From Port to Port

How Colonialism Shaped Music As We Know It

Festival goers dance during the first day of the New Orleans Jazz and Heritage Festival in New Orleans, Louisiana, April 25, 2014. Jonathan Bachman / Reuters

Between the development of electrical recording in 1925 and the onset of the Great Depression in the early 1930s, the soundscape of modern times unfolded in a series of obscure recording sessions, as hundreds of unknown musicians entered makeshift studios to record the melodies and rhythms of their local streets and dance halls. Virtually all the music the world considers canonical took shape in these recordings of the late 1920s—Havana’s son, Rio’s samba, New Orleans’ jazz, Buenos Aires’ tango, Seville’s flamenco, Cairo’s tarab, Johannesburg’s marabi, Jakarta’s kroncong, and Honolulu’s hula. The new vernacular musics reverberated on the edges and borders of empires, in the barrios, bidonvilles, barrack-yards, arrabales, and favelas of an archipelago of colonial ports, linked by the steamships, railway lines, and telegraph cables that moved commodities, people, and information across and between empires.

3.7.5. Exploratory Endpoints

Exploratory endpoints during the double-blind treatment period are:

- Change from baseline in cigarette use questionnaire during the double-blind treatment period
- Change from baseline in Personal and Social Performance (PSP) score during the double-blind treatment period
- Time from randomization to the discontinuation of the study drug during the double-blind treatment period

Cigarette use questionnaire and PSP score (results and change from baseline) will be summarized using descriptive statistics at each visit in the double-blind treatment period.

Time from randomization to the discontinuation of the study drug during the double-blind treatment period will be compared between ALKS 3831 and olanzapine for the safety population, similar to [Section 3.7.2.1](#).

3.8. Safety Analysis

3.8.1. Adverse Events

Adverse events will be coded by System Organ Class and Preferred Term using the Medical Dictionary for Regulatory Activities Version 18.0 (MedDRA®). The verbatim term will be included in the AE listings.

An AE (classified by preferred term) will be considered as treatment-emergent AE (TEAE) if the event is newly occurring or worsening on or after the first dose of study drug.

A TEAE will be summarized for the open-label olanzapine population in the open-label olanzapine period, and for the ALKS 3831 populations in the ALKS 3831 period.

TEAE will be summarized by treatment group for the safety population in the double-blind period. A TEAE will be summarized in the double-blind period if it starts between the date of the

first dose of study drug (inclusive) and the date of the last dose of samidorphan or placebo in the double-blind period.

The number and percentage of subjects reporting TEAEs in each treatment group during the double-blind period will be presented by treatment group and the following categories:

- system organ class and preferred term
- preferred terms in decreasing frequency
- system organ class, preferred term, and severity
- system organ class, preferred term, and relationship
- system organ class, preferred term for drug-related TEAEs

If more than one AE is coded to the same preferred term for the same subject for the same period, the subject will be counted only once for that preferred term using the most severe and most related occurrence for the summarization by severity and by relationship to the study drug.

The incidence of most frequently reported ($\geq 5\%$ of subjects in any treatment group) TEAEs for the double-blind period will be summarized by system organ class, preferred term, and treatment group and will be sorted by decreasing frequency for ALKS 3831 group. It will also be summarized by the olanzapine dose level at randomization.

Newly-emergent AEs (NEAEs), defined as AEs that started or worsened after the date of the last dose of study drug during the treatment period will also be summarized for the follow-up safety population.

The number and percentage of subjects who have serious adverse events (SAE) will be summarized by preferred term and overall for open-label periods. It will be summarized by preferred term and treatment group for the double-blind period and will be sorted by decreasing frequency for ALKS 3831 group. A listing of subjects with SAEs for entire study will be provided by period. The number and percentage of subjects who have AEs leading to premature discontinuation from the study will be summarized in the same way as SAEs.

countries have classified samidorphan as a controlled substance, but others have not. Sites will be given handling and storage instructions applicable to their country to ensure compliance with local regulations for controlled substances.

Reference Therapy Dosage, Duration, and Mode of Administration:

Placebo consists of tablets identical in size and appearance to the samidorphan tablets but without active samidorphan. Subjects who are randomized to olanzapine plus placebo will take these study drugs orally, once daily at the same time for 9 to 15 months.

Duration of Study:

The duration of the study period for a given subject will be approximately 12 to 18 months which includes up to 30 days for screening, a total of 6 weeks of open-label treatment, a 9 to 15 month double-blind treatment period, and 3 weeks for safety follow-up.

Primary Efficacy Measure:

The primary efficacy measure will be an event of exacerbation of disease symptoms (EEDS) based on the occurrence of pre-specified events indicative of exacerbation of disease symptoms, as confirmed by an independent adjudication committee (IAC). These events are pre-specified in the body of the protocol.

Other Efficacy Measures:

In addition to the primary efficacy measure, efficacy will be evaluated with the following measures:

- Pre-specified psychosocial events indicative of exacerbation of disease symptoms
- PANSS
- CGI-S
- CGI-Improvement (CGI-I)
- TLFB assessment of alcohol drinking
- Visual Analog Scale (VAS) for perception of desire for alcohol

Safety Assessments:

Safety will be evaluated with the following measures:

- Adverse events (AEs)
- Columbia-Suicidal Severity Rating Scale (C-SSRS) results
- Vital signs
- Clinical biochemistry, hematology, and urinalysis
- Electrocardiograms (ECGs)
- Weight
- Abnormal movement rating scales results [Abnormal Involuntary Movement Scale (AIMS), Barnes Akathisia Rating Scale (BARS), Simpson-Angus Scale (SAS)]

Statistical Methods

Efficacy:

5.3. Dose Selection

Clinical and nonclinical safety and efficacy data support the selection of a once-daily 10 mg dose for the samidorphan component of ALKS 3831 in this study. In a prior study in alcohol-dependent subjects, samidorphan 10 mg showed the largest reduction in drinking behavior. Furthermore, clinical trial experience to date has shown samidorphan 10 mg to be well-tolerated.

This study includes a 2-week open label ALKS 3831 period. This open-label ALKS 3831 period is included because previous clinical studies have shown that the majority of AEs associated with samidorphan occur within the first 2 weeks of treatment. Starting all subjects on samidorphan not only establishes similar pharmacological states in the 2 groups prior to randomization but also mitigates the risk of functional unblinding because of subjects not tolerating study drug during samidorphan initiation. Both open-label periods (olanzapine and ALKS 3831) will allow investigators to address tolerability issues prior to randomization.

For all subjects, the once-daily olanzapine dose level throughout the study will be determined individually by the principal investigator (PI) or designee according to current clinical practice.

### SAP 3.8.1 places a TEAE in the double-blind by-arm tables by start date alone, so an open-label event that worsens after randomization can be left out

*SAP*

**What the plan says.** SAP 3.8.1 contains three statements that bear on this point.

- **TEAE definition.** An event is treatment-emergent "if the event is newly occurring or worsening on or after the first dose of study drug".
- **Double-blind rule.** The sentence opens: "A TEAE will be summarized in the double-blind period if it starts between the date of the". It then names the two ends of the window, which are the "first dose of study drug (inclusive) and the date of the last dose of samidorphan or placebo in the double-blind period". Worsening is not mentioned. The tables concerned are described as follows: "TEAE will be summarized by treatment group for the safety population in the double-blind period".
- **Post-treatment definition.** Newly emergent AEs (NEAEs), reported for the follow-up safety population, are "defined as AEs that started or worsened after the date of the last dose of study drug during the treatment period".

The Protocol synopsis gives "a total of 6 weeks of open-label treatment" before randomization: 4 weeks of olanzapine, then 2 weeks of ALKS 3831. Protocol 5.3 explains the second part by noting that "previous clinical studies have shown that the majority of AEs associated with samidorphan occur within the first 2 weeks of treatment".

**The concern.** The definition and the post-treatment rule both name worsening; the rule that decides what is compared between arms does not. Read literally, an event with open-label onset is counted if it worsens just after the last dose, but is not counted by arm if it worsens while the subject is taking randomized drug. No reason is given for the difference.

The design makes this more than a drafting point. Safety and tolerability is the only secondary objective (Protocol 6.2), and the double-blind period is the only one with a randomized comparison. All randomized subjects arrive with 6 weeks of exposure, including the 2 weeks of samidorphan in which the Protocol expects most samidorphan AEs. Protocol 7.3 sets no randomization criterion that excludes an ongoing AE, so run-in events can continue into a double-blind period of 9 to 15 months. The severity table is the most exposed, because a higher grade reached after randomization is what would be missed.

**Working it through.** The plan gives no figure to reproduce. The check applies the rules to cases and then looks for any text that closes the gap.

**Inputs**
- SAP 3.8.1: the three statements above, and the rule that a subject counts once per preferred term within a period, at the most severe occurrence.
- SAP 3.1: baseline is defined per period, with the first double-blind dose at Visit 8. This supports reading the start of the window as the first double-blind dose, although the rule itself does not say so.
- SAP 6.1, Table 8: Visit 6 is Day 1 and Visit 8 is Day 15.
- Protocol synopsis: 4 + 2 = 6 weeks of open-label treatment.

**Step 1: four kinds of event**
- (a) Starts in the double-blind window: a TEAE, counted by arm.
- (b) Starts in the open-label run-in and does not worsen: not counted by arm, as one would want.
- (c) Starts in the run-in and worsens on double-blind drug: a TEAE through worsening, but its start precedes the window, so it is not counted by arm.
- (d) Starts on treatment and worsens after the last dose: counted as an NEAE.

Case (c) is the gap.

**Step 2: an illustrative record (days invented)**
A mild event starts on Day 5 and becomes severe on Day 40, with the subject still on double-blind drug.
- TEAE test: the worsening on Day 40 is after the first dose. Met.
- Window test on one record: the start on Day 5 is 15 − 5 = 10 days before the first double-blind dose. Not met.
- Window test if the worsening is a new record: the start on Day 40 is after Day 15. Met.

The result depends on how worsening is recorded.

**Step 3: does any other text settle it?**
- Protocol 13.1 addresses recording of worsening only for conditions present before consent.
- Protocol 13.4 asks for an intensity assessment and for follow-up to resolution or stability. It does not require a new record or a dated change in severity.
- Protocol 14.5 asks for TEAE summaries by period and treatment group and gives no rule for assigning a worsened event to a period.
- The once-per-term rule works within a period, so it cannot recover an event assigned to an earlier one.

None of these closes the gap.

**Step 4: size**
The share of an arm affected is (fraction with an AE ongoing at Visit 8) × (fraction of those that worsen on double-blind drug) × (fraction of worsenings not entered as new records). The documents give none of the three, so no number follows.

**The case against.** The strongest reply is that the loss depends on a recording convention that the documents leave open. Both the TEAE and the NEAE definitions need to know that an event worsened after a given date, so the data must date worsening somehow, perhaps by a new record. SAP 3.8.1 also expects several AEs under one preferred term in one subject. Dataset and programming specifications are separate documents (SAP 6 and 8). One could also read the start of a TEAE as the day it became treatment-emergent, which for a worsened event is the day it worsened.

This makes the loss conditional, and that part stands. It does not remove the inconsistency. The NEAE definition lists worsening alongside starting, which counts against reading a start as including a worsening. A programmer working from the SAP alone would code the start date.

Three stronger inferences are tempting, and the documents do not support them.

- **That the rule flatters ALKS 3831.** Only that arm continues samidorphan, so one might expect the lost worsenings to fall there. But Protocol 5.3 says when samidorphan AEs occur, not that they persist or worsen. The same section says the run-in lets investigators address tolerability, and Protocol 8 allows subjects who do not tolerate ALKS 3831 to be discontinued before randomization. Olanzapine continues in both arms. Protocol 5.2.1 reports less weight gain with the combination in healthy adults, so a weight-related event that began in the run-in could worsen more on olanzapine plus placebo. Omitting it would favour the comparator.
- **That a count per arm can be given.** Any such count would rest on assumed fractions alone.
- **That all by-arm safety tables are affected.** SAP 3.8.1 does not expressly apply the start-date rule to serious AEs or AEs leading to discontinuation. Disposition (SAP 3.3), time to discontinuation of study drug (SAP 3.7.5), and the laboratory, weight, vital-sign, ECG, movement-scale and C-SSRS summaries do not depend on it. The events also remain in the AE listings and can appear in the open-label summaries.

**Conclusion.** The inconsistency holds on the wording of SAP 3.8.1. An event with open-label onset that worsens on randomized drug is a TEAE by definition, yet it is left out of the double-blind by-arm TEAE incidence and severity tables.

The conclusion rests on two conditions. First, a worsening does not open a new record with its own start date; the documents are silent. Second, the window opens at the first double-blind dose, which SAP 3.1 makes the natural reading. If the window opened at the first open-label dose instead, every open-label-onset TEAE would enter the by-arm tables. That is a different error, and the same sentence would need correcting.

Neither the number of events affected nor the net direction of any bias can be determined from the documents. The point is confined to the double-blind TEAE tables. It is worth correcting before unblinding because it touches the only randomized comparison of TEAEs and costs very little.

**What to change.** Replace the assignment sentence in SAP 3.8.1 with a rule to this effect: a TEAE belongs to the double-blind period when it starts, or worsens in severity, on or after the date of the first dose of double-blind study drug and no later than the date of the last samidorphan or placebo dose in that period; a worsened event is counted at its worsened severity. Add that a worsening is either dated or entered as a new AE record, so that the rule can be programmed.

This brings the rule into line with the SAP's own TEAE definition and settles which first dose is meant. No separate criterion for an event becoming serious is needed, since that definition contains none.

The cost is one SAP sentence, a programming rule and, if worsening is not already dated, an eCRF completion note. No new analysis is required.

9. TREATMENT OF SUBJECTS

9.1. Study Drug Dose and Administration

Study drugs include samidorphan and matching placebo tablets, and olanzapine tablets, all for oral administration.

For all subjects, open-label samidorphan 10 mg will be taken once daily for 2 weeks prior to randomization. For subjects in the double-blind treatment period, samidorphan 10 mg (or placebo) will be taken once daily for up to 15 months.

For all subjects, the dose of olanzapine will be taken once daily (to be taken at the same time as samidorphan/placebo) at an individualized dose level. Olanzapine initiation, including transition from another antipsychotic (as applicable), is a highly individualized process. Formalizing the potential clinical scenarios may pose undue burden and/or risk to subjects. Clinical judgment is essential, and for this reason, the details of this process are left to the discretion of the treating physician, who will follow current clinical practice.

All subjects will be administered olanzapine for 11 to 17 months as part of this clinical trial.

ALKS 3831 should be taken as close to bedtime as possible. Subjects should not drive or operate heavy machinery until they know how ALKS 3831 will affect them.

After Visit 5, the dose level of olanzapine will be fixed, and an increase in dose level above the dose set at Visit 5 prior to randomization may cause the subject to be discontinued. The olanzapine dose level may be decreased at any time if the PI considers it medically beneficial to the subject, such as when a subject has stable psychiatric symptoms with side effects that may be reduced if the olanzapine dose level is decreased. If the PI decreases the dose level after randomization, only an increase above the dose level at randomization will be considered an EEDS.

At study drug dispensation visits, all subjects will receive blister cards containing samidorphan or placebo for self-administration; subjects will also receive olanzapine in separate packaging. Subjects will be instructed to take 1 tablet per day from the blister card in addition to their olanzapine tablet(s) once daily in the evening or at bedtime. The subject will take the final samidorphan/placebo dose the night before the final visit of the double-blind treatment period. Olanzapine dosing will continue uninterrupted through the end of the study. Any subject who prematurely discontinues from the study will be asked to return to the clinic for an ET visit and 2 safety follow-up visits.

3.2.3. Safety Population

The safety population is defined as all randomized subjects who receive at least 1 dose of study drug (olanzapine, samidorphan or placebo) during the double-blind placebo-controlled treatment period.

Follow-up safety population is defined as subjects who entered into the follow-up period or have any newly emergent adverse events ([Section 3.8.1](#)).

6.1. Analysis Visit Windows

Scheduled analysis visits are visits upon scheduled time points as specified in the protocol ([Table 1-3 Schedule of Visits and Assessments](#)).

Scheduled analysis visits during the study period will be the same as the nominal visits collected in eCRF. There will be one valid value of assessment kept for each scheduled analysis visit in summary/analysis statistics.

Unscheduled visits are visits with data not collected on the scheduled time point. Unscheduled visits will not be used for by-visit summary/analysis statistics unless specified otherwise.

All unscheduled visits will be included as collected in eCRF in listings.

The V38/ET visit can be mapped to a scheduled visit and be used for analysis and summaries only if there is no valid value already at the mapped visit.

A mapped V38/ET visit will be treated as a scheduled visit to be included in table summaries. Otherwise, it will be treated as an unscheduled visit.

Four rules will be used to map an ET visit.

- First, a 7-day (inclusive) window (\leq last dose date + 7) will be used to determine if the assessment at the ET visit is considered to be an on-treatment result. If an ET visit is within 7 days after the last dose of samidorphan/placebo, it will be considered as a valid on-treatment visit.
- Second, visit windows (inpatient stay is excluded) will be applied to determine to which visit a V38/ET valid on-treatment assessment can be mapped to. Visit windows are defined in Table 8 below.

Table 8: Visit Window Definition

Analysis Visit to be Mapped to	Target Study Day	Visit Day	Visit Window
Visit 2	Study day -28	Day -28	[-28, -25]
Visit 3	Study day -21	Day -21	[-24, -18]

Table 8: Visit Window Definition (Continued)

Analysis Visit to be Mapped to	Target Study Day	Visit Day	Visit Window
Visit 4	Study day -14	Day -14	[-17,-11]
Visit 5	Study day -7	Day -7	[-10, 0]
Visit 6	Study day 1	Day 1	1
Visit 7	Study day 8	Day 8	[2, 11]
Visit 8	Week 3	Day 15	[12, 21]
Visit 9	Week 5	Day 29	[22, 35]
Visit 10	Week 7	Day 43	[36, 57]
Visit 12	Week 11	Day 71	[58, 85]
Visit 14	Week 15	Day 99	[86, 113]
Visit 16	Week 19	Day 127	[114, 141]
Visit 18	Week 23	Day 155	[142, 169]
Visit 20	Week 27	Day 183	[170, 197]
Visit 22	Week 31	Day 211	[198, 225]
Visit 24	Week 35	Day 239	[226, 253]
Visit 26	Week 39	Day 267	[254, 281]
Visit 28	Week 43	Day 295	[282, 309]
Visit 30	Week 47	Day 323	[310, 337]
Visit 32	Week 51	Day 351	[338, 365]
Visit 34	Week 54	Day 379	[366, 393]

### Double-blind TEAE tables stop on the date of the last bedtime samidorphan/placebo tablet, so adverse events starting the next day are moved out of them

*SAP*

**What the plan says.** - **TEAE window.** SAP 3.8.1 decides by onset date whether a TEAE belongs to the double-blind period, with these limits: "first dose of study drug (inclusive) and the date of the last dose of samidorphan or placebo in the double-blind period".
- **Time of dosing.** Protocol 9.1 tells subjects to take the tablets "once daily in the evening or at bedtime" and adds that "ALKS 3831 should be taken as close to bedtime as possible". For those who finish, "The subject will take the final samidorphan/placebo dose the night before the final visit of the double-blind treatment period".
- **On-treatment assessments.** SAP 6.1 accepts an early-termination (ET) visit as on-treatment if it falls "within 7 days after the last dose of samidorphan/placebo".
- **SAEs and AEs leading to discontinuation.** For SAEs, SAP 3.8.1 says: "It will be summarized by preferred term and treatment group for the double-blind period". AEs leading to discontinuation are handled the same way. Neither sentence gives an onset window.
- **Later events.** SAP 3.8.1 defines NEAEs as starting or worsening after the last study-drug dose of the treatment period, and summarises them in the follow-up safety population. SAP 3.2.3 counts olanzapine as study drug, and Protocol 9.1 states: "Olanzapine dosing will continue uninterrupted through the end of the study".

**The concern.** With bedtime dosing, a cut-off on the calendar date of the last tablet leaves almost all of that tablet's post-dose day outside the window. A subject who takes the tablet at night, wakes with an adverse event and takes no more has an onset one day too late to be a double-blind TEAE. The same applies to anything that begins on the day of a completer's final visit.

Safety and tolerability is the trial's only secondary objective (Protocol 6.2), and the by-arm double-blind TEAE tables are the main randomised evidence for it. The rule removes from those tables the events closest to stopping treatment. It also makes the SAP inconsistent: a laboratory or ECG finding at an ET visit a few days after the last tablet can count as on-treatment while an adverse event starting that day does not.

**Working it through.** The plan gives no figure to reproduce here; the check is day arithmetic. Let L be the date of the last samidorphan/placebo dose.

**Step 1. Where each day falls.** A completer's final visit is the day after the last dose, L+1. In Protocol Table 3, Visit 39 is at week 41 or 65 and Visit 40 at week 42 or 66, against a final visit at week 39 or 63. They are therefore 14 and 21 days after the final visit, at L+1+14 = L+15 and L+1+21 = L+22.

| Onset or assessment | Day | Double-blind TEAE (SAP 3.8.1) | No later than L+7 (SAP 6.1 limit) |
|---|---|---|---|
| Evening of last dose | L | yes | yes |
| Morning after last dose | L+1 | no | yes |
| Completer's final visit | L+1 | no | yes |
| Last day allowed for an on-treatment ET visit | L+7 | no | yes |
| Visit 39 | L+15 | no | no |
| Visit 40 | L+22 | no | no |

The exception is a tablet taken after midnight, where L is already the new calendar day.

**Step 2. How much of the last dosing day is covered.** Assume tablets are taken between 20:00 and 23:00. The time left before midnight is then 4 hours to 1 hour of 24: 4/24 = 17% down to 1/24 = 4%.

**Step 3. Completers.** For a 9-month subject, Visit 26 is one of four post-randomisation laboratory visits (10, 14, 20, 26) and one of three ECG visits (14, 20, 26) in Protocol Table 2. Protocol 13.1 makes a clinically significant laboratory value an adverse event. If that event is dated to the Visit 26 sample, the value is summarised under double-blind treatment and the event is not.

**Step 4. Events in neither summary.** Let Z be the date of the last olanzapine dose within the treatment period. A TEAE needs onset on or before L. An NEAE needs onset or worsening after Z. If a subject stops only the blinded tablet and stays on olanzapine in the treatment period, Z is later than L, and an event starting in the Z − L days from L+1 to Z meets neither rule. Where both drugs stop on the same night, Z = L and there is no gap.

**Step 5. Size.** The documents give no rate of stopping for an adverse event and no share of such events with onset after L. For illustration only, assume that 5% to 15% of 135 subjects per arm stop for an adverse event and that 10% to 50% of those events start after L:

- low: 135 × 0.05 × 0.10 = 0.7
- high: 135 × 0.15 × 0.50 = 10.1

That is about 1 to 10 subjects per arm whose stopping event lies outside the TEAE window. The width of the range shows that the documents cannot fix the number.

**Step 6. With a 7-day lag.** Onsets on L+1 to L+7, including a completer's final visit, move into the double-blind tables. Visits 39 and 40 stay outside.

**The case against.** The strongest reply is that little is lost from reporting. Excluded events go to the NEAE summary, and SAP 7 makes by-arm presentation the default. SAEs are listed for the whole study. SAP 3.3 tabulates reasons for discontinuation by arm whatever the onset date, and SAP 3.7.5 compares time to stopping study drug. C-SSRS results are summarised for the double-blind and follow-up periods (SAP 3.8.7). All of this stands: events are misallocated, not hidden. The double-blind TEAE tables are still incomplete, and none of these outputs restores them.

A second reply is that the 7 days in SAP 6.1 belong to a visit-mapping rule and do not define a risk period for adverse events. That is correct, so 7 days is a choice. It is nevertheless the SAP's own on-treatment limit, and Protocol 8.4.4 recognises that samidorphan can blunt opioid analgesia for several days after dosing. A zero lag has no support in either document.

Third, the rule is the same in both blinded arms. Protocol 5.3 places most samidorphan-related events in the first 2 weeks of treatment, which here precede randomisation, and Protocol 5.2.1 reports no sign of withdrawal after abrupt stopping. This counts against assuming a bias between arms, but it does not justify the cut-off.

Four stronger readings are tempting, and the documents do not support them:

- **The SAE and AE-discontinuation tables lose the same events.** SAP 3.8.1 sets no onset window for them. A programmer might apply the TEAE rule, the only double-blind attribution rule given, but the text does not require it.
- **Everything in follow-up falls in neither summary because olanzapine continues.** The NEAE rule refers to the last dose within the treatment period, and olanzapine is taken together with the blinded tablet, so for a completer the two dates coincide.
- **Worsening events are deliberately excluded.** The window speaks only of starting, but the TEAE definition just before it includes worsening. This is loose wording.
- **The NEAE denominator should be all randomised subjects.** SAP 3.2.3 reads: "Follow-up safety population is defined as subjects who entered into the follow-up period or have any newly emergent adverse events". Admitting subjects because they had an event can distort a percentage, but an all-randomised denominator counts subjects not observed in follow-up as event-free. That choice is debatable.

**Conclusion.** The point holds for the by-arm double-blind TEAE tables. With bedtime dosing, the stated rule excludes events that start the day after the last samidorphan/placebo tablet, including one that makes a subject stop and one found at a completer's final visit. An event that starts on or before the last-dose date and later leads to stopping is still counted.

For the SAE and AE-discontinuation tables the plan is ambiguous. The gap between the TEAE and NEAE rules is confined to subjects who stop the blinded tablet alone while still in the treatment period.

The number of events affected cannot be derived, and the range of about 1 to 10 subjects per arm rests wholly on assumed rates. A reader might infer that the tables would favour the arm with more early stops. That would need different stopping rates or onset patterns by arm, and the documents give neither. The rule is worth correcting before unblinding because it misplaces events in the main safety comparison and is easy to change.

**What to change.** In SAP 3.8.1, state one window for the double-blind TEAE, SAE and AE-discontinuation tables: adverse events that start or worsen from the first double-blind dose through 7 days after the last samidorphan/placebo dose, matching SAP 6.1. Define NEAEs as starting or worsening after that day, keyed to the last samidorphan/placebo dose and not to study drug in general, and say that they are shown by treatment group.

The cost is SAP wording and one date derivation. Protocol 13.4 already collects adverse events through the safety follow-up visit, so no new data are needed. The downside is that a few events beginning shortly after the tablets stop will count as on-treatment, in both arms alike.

History of Music Genres Jazz Colonialism Imperialism Capitalism
Preservation Hall, a historic jazz hall in the French Quarter, is seen in New Orleans, Louisiana September 5, 2005.  Shannon Stapleton / Reuters
Why was such music first heard in these ports? The answer lies in the peculiar social and cultural formation of the colonial port: a volatile mix of millions of new migrants living in waterfront neighborhoods imbricated with the racial and ethnic logics of settler regimes and imperial conquests; a population dense enough to provide the critical mass to support the emerging institutions of commercial musicking, the urban industry of theaters, brothels and dance halls; a physical and cultural distance from the powerful and prestigious capitals; and finally, a peculiar encounter and alliance between the “ear” musicians among the rural migrants—those who played local musics on cheap, mass-produced horns, guitars, and concertinas as well as on hand-crafted drums and fiddles—and the “reading” musicians—those among the port’s subordinated but educated elite, a “talented tenth” playing waltzes and polkas as well as sacred hymns and calls to prayer.

One might see vernacular music as a form of peripheral modernity. It was an artistic culture dramatically unlike that of the learned musics of court and concert hall, the agrarian musicking of sharecroppers and tenant farmers, or even the popular

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